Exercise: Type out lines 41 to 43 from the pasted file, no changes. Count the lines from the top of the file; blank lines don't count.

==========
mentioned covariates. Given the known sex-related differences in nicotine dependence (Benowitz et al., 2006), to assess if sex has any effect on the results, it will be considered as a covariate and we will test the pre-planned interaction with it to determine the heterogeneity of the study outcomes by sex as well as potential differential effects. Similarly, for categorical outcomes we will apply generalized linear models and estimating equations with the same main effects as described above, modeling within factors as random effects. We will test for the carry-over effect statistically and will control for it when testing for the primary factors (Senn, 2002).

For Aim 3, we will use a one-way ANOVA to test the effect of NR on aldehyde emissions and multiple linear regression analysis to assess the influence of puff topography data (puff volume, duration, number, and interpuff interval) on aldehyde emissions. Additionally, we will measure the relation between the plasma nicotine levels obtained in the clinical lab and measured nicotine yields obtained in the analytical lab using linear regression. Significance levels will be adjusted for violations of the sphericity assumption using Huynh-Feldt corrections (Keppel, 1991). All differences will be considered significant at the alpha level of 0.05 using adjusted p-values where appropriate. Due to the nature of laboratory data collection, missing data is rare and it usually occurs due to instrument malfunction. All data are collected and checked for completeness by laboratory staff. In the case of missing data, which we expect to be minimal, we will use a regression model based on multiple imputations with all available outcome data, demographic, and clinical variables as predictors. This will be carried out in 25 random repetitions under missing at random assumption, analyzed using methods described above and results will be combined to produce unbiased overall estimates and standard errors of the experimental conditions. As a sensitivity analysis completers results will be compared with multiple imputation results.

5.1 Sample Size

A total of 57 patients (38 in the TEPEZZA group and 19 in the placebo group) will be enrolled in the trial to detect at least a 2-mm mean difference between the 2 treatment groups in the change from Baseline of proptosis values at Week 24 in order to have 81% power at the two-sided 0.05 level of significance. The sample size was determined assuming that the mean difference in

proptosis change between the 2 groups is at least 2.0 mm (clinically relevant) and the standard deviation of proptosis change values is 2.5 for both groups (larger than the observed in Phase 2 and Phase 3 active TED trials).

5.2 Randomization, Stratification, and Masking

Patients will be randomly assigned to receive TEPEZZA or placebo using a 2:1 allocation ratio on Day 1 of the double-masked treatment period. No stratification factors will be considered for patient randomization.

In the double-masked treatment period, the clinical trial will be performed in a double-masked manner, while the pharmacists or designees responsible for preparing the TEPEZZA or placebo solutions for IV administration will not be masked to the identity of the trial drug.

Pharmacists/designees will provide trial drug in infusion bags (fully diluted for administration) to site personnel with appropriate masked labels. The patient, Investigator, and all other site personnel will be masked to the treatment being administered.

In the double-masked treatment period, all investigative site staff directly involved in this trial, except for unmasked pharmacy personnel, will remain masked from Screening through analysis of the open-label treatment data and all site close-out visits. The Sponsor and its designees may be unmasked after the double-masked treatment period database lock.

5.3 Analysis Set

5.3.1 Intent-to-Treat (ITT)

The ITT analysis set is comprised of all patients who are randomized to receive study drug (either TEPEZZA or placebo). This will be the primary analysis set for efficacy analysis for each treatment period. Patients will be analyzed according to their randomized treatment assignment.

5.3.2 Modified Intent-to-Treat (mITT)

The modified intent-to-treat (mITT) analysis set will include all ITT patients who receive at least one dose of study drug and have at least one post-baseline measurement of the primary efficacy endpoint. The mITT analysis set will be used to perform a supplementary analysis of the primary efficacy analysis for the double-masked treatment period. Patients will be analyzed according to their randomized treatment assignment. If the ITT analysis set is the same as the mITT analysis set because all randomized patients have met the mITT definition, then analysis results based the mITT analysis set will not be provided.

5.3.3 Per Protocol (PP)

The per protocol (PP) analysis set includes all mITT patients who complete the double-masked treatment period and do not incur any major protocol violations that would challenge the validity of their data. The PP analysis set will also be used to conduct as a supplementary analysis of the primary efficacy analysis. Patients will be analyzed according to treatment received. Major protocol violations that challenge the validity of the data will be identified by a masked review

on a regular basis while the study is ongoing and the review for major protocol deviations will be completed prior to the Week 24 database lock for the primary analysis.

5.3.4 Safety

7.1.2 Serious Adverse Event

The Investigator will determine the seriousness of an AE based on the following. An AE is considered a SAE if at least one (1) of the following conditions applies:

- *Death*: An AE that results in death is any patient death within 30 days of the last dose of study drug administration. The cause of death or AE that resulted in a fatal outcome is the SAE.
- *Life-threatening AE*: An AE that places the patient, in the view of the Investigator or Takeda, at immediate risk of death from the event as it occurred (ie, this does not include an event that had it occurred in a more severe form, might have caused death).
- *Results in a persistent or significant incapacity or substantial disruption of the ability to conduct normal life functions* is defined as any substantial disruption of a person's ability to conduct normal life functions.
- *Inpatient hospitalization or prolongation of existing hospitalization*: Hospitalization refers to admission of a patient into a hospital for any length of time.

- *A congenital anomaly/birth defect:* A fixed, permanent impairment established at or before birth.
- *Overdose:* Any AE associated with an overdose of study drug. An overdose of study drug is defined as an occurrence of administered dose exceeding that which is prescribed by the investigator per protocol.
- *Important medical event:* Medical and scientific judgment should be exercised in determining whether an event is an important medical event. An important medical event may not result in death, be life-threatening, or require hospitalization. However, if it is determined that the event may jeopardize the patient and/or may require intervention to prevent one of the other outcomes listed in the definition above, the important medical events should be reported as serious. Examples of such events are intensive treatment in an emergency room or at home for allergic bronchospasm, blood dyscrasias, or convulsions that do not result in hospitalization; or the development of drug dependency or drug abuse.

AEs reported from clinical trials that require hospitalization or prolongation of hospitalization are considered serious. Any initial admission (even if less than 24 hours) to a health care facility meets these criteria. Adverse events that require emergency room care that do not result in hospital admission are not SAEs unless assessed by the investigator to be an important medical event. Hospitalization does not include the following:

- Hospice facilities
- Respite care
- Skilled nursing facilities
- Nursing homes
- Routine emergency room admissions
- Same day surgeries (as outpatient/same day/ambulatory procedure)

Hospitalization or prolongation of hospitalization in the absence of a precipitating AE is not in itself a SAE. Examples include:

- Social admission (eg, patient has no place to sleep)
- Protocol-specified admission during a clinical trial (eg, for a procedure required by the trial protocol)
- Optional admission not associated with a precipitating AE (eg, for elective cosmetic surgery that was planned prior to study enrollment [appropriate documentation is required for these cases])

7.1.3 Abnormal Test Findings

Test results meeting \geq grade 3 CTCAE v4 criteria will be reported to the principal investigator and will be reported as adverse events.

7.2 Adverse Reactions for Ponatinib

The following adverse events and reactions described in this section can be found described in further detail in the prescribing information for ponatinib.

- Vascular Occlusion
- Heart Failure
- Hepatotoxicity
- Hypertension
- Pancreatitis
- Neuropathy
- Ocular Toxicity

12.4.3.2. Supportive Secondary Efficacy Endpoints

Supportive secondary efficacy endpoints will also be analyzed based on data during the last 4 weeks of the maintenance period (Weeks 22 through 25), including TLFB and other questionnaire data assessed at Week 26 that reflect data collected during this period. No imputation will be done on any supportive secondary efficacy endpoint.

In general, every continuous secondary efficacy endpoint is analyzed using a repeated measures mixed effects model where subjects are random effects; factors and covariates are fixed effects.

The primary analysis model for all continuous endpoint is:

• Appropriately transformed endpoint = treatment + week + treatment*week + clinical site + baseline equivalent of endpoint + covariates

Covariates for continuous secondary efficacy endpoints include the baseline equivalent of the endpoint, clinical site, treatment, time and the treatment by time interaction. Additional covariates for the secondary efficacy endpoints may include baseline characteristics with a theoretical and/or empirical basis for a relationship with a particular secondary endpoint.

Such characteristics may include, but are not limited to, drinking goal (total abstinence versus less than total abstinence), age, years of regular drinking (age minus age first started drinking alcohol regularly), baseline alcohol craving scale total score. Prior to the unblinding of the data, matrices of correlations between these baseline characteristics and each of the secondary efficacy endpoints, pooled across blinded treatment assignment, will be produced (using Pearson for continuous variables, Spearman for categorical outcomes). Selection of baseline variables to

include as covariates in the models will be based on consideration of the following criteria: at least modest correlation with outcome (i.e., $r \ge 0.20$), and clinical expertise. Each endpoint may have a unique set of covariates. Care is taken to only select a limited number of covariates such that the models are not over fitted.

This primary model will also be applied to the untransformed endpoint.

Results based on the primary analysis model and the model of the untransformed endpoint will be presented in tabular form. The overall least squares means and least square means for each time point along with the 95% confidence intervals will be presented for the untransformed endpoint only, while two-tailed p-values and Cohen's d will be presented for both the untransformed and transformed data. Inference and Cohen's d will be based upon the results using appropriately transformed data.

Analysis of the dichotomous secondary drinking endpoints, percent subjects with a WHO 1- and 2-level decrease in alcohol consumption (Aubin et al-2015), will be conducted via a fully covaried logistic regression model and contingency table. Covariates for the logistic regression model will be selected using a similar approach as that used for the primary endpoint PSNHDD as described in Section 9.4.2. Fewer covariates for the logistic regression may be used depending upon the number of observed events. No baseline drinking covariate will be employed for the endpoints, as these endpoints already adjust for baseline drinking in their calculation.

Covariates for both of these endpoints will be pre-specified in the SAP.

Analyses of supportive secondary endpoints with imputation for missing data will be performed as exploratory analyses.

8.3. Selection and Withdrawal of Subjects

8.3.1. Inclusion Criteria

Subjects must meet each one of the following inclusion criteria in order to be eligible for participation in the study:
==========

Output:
Test results meeting \geq grade 3 CTCAE v4 criteria will be reported to the principal investigator and will be reported as adverse events.

7.2 Adverse Reactions for Ponatinib

The following adverse events and reactions described in this section can be found described in further detail in the prescribing information for ponatinib.